Employers, Employees and the effect of Elder Caregivers

By Christina Drumm Boyd, CSA, Executive Lifestyle Magazine – August 2012

In the late 70’s and early 80’s one of the biggest issues employers and employees faced was childcare. Women were entering into the corporate arena in droves, successfully juggling the roles of a mother, wife and career. Many progressive employers instituted “flex time” or even opened on-site daycares, which seemed to have addressed these issues effectively over the past two decades. Now a new issue plagues the workplace and will not have a simple solution.

his silent epidemic is eldercare. Over 13 percent of the U.S. population is over the age of 65 and this number will balloon to over 20 percent by 2030, according to Alan Greenspan in a report given to the U.S. Special Committee on Aging in 203. Not only do most working professionals now have to juggle the demands of a career and parenthood, but they are also saddled with the complex responsibility of caring for aging parents often well into their own retirement years.

Any employer who thinks that this issue hasn’t, isn’t, or will not affect them needs to take another look because it has and it is, and it will cost you money!

What exactly is the impact of eldercare in the workplace to the employer? One out of every five employees is currently dealing with an eldercare issue while working a full-time job according to the Metlife Mature Market Institute & National Alliance for Caregiving study from 2006. The estimated cost of these caregivers in the workplace to all employers in the U.S., for a full-time employee, is between $17.1 and $33.6 billion or $2,110 per full-time employed caregiver. These numbers are growing every day. The costs are specifically associate with replacing employees, absenteeism, crisis in care, workday interruptions, supervisory time, unpaid leave, and reducing hours from full-time to part-time.

I strongly encourage employers to evaluate your company’s needs more closely by simply looking at your demographic. Is there a presence of baby boomers in your workforce (those age 41 to 59, roughly), whose parents are likely to be in their 70s or 80s? If the answer to this question is “yes”, then these individuals are more than likely to negatively impact your company’s bottom line right now.

Most of the clients who I speak with on a daily basis have missed a large amount of time from work before they are introduced to our services. The client did inform their employer of their crisis only to find that the employer was ill equipped to assist or address the issue of eldercare. Most clients report that even when they are referred to their company’s EAP, or Employee Assistance Program, the information is mostly a web-based tool with service providers that only seemed to add to their level of confusion. This is the reason why I stared Care Connect of Hampton Roads. People need a hands-on, comprehensive approach so that senior care issues can be resolved in the most effective and efficient manner and allow the care giver to return to work and life faster.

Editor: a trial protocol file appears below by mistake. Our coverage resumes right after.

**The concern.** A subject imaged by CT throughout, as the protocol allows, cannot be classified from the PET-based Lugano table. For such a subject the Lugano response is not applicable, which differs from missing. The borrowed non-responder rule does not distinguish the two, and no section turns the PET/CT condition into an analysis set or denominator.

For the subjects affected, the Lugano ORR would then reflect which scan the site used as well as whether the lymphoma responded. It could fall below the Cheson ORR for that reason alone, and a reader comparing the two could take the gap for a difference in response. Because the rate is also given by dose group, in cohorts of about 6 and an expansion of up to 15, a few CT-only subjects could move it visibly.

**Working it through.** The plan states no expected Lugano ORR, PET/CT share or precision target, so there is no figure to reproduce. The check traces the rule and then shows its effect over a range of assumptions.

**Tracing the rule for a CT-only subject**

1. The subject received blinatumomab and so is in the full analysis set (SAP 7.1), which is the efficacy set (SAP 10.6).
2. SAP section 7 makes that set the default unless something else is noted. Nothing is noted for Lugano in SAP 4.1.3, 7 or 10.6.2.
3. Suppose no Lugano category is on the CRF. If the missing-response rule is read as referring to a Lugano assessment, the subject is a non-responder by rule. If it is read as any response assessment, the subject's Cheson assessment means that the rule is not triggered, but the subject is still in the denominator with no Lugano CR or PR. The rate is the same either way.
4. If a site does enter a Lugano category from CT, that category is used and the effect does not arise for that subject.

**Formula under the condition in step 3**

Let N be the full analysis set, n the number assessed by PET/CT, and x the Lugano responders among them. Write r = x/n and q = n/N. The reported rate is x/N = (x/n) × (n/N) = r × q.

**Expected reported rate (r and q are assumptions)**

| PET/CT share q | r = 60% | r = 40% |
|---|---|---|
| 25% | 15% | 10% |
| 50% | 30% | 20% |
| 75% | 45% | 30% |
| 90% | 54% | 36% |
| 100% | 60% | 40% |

When looking for elder care assistance, look for a company that directly assists employers and employees with the issues of eldercare in the workplace. A holistic approach gives employees peace of mind and helps remove the unavoidable distractions that accompany senior care issues, resulting in better attendance, improved workplace productivity and retention. When an employer has decided to support its employees with elder care services, consistent education on care trends, the offerings will be key to the program’s success.

Direct advice for any full-time employee who has a senior loved one in their life: Get organized at work, don’t allow things to accumulate in your “in box”. Inquire about your company’s leave policy in the event you do need time off and communicate with your supervisor and direct reports so they will be able to “pick up the ball and run with it” if you get a phone call and have to run out the door. Most importantly, do your homework before a crisis occurs and have a plan A and B that can be executed when the time arrives because I can assure you that it is not a matter of it, but when you will need it.

Christina Drumm-Boyd is a Certified Senior Advisor and President of Care Connect of Hampton Roads, Inc. which offers a holistic, total care approach to geriatric care management. Care Connect serves both the senior and the family that cares for them by addressing their core concerns…outliving assets, health and safety, and maintaining independence.

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About our Employee Assistance Program, EAP

Care Connect Direct is based in Virginia Beach, VA.  Their virtual consulting services grew out of the fact that six out of 10 son or daughter caregivers live more than an hour away from Mom or Dad.  Virtual consultations reduce the burden of that distance and help adult children navigate the complexities of caring for a loved one as they age.

If you are looking for help with your Employee Assistance Program, EAP, Elder care at work, senior care services, Human Resource assistance, and human resources, we can help.

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